The Governor pointed out that the reopening started with about 2,000 arrivals per day, but has now increased to 3,000 to 4,000 a day. (2019 figures would average to about 109,000 people per day.) He said the relative increase in arrivals is already an improvement over the original Phuket Sandbox reopening.

        Yuthasak also defended the Test & Go scheme, explaining in comments to Thai business media that the scheme builds confidence in Thailand in the tourist community. Many, including the Chon Buri Tourism Council recently, have said that the programme is too complex and strict, forcing potential tourists to jump through too many hoops only to arrive to a holiday mired with restrictions and bans on entertainment and alcohol. Many are opting for easier destinations around the world, or even right next door in Cambodia.

        The TAT Governor also talked about flights, saying that airlines were jumping to get back into Thailand, despite a recent report that 80% of flights slots were being dropped by foreign airlines. He said Emirates was planning on bringing their A380 airbuses to Thailand, with 500 tourists per flight. Also, other airlines were expressing interest in flying into more destinations, like Koh Samui and Krabi.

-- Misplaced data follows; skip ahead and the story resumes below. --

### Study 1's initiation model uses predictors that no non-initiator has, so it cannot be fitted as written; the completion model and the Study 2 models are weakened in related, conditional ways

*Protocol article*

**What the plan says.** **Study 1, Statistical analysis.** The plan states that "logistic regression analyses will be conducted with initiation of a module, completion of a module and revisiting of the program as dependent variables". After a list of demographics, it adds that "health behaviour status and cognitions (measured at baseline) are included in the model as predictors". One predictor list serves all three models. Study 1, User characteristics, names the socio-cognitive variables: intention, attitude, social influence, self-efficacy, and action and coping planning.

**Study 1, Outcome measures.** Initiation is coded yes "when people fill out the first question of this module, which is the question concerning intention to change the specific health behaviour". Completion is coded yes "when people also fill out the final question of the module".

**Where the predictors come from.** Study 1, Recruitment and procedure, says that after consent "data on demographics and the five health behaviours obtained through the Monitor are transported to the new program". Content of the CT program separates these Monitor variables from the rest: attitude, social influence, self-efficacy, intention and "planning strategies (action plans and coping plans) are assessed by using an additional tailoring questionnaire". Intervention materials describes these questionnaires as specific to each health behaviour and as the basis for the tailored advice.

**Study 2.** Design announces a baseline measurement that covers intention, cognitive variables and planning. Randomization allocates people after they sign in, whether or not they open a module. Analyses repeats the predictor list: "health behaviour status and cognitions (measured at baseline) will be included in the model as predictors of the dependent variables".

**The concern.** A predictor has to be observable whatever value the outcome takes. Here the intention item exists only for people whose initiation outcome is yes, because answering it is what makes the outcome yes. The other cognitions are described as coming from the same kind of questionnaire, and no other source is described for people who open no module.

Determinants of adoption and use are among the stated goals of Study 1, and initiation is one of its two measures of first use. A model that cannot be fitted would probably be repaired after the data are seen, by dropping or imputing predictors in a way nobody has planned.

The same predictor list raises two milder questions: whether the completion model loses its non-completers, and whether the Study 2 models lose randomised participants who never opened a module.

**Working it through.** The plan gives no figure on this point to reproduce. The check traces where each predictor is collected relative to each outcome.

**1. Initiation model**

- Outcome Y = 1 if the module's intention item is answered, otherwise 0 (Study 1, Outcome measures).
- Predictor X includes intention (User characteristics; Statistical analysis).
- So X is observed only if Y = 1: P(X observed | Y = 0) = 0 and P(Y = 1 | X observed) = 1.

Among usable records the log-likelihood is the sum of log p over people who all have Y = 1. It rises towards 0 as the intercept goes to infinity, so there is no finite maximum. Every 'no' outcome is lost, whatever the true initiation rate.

Tourist arrivals for November are expected to hit 100,000 and the TAT is predicting that the 4 months following that would see 300,000 international tourists per month. That would make 400,000 people this year, a bit more than half of the previous optimistic prediction of 700,000 tourists by the end of 2021, itself a revision of the 1 Million people predicted just a month or two ago.

        His predictions for the next few years were equally as hopeful and confident. The TAT expects a half trillion in domestic tourism revenue in addition to the 1 trillion generated by 18 million international tourists next month. (For fans of some Thai math humour: what’s the answer when you divide the total revenue predicted, by the number of tourists predicted? 55,555.)

        In 2023 he predicts an 80% recovery to the levels before the Covid-19 pandemic, with 2.4 Trillion THB in tourism revenue. And the next year the TAT sees a full recovery and 3 Trillion THB in revenue.

        But the TAT head doesn’t foresee a return of the 40 Million travellers that came to Thailand in 2019, despite figures in his earlier prediction calculating to a need for 54 million travellers to earn that 3 trillion baht. Once again, the TAT is stressing that Thailand will not try to bring in any and all tourists with a desire to visit. Instead, they will focus their efforts on trying to lure wealthy, high-spending tourists to dump money into the economy.


        • #5
          Visit Thailand Year 2022” Tourism Campaign

          “Visit Thailand Year 2022” has been approved by the Cabinet as a new tourism campaign as the CCSA creates a special panel to address tourism industry problems due to Covid-19. The campaign is following PM Prayut Chan-o-cha’s goal of bringing back the ailing industry according to Minister of Tourism and Sports Pipat Ratchakitprakan who proposed the programme for the cabinet’s approval on Tuesday. With the cooperation of the Tourism Authority of Thailand, the scheme will launch with the goal of steadily increasing the hotel occupancy rate to 50% in each targeted area. The campaign interestingly will focus on just 4 destinations, only 2 of which are among the top tourist locations in Thailand.